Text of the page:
In the contemporary corrections environment, special groups of prisoners require specific scrutiny because of distinctive needs and susceptibility to ill treatment. This concentration explores the policies and best practices for special prison populations including the elderly, females, juveniles, racial minorities, prisoners held in isolation, sexual offenders, prisoners vulnerable to sexual assault, inmates with mental or physical challenges, and those with serious medical conditions.

  • Careers This Concentration Prepares For: Corrections officer; prison warden; manager of correctional facilities; corrections officer supervisor; correctional counselor; correctional social worker

Juvenile Corrections

Coursework introduces students to the characteristics of juvenile offender populations and the structure and operations of youth correctional facilities, including juvenile detention facilities, juvenile halls, and community-based and residential treatment facilities. Students explore the roles of juvenile corrections officers, probation officers, and juvenile correctional counselors. The courses include alternative treatment options for juveniles and best practices for rehabilitation.

  • Careers This Concentration Prepares For: Juvenile correctional officer; juvenile correctional counselor; juvenile probation officer

Community Corrections and Rehabilitation

Designed for students interested in working in community corrections, this concentration explores the policies and practices of probation and parole. Topics include the theory and practice of community corrections, policy and procedure for the supervision of criminal offenders, and offender rehabilitation and treatment options. Coursework also explores challenges of working with special populations, such as youths, sex offenders, and substance abusers.

  • Careers This Concentration Prepares For: Probation officer; parole officer; correctional treatment specialist

Correctional Assessment

The field of correctional assessment requires an understanding of counseling theories and methodology as they apply to community or institutional corrections, as well as the skills and best practices for supervision of special populations. This concentration introduces students to the history, development, and future of the Correctional Assessment and Intervention System and the Juvenile Assessment and Intervention System.

  • Careers This Concentration Prepares For: Correctional officer; correctional counselor; correctional case manager

How Long Does It Take to Get a Degree in Corrections?

Not all undergraduate programs in corrections take the typical four–year time frame to complete. Several factors affect the length of time needed to complete a degree. Online programs, in particular, provide students with a great deal of flexibility. Asynchronous delivery formats allow students to move through coursework at their own pace, completing degree requirements in as few as two years full time or in five or more years part time.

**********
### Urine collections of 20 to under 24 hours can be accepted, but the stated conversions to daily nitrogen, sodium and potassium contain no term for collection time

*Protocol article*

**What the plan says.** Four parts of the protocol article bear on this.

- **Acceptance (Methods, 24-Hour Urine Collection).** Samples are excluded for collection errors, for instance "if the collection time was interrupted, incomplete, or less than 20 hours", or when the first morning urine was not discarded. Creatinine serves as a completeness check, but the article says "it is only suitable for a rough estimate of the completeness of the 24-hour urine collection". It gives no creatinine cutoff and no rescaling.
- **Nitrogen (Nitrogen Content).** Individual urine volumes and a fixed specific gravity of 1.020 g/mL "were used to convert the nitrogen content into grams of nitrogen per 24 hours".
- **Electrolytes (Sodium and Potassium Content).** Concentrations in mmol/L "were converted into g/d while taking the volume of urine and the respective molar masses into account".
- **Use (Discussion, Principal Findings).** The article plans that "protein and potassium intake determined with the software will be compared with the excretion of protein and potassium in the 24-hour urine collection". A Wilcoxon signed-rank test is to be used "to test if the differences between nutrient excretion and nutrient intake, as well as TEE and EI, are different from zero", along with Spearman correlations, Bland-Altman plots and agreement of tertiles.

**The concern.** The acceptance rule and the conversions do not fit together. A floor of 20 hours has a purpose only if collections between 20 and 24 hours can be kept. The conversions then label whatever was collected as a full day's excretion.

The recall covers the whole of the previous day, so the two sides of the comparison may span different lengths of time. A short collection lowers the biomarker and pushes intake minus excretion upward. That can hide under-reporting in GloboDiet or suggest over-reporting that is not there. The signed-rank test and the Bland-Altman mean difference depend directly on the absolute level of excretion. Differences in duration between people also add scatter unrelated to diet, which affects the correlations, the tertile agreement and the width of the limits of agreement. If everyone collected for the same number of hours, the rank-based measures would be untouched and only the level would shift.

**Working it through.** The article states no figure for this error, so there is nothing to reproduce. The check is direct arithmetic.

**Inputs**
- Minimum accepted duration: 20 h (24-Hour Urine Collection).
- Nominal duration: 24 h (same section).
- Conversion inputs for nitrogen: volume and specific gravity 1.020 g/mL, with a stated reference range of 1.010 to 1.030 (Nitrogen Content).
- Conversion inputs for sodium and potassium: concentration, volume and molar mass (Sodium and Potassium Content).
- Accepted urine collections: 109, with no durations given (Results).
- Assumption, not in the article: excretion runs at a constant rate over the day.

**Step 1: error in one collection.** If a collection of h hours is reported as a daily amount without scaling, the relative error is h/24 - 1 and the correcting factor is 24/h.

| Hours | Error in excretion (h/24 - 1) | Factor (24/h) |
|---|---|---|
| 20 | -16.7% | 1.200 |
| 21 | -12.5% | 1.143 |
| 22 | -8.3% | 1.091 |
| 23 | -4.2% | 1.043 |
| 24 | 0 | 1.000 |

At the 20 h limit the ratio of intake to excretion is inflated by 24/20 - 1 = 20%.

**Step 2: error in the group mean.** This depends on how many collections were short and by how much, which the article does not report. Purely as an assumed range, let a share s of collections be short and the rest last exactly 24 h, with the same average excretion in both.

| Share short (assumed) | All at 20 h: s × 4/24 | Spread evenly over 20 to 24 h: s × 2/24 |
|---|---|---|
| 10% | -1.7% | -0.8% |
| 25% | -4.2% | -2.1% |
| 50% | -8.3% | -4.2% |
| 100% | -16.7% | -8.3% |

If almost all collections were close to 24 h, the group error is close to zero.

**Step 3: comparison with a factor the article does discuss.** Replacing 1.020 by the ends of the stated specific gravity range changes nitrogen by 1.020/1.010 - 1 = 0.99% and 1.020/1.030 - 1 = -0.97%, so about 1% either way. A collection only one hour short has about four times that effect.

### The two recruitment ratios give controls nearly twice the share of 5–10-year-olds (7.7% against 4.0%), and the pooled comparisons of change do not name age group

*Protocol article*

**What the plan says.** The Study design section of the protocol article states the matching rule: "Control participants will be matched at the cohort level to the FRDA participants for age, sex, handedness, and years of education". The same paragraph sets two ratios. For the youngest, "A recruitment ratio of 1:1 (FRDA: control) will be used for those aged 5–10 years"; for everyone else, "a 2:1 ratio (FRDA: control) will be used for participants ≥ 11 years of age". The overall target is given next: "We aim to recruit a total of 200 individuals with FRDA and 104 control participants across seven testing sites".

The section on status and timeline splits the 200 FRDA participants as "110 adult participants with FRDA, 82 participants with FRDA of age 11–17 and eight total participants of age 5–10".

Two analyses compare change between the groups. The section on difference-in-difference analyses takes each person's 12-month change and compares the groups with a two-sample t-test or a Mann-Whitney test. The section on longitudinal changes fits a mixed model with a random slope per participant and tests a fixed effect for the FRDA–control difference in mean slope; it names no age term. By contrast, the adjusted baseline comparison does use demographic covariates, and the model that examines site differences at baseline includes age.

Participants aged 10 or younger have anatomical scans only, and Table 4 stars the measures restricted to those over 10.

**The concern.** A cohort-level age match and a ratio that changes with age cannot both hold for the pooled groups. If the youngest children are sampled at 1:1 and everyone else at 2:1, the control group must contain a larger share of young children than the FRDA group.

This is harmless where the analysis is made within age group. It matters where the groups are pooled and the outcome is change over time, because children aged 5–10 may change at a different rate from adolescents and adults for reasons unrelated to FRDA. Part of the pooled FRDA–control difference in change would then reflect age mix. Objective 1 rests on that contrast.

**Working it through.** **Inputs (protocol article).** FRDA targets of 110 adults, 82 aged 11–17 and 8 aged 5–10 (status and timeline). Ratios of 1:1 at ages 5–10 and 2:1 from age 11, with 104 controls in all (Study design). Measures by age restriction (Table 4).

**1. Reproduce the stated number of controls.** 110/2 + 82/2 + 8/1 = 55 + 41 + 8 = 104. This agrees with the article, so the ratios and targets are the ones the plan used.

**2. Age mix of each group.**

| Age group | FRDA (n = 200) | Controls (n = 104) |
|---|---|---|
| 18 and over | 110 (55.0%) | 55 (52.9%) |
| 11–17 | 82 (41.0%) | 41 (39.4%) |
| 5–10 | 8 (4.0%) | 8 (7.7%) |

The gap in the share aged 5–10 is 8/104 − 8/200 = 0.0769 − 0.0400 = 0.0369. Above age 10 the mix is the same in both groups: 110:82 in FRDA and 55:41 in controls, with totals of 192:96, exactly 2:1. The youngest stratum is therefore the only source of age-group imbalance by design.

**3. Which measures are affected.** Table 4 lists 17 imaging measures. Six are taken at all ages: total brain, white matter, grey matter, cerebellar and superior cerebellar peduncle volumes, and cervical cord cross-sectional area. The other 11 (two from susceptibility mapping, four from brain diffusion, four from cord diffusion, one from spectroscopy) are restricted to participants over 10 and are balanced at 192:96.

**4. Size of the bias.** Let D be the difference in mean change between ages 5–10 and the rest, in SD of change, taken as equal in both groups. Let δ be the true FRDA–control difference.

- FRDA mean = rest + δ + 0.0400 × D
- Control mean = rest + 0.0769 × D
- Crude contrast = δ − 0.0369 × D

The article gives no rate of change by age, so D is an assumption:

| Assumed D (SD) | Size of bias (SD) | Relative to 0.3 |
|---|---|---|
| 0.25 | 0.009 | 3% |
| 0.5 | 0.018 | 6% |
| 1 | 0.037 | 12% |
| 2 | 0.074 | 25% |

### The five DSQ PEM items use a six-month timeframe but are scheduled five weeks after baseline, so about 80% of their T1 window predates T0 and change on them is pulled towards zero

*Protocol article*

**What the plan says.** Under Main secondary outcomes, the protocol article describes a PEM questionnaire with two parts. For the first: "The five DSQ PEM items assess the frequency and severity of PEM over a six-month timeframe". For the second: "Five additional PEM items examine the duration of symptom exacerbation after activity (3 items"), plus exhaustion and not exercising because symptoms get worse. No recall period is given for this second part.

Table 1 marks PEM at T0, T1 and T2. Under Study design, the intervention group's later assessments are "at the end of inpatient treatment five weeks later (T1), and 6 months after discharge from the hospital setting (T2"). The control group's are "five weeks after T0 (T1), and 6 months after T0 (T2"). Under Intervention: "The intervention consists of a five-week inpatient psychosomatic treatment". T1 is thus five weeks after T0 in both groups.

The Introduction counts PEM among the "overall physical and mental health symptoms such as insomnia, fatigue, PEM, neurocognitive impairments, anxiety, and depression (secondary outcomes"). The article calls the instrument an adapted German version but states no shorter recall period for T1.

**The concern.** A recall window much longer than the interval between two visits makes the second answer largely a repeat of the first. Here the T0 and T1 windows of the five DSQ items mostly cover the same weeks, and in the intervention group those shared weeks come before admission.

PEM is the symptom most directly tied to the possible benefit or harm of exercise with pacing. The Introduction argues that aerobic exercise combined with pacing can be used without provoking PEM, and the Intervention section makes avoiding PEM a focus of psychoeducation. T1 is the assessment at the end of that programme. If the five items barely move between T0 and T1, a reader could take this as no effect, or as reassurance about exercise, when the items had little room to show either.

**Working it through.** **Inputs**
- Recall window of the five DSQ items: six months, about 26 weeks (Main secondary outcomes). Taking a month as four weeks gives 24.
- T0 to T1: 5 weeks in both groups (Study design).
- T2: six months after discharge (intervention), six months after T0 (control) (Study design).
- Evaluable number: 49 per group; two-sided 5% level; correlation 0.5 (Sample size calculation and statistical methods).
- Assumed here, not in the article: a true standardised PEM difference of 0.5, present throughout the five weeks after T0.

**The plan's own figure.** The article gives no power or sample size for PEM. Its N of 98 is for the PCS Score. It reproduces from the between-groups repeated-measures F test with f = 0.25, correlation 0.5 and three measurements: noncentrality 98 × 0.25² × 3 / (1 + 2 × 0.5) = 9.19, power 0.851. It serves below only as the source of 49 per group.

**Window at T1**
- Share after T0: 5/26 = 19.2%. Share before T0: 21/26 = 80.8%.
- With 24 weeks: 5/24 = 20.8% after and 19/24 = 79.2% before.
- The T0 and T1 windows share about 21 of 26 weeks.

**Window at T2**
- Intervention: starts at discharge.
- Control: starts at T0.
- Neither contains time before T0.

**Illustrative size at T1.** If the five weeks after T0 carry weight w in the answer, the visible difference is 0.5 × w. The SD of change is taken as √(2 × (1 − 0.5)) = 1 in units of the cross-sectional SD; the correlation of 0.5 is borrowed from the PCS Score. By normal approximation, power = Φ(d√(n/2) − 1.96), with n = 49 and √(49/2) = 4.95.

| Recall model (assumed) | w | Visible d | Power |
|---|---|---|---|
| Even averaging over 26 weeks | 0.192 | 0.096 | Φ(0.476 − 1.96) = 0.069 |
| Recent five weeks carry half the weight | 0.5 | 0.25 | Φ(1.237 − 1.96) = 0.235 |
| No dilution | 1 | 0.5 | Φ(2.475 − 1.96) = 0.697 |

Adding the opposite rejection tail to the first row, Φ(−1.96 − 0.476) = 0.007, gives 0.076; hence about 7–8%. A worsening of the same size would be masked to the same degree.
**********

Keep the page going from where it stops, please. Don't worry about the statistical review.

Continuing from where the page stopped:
Distance learners who opt for part–time studies because of work or family commitments — or those who must drop out for a term or two — take more time to finish their degree. For students who can handle the fast pace, accelerated online programs that deliver courses in five– or eight–week terms shorten the amount of time needed to complete all requirements. Additionally, some schools award credit for life or work experience, which can reduce the time needed to graduate and the total required number of credits, as well as decrease the overall cost of the degree.

Courses in an Online Bachelor’s in Corrections Program

While all online bachelor’s in corrections programs prepare students for careers in the field, the curriculum differs from school to school. Some programs involve a comprehensive exploration of the entire criminal justice system, while others emphasize corrections–specific coursework. Some programs focus on an even narrower area of the field, such as juvenile justice. Only, a handful of corrections programs require an internship; most emphasize knowledge of concepts and theory over hands–on experience.

Topics common to most corrections programs include incarceration, criminal and corrections law, and probation. Both comprehensive and focused corrections programs require coursework in disciplines with real–world applications, including individual and social psychology, sociology, mathematics, and writing.

  • Foundations of Corrections : This introductory course presents students with an overview of the U.S. correctional system and its relationship to the court and criminal justice system. The course connects the major theoretical approaches addressing retribution, deterrence, and rehabilitation to current practices and applications in corrections. Learners in this course explore policy models and best practices for correctional professionals.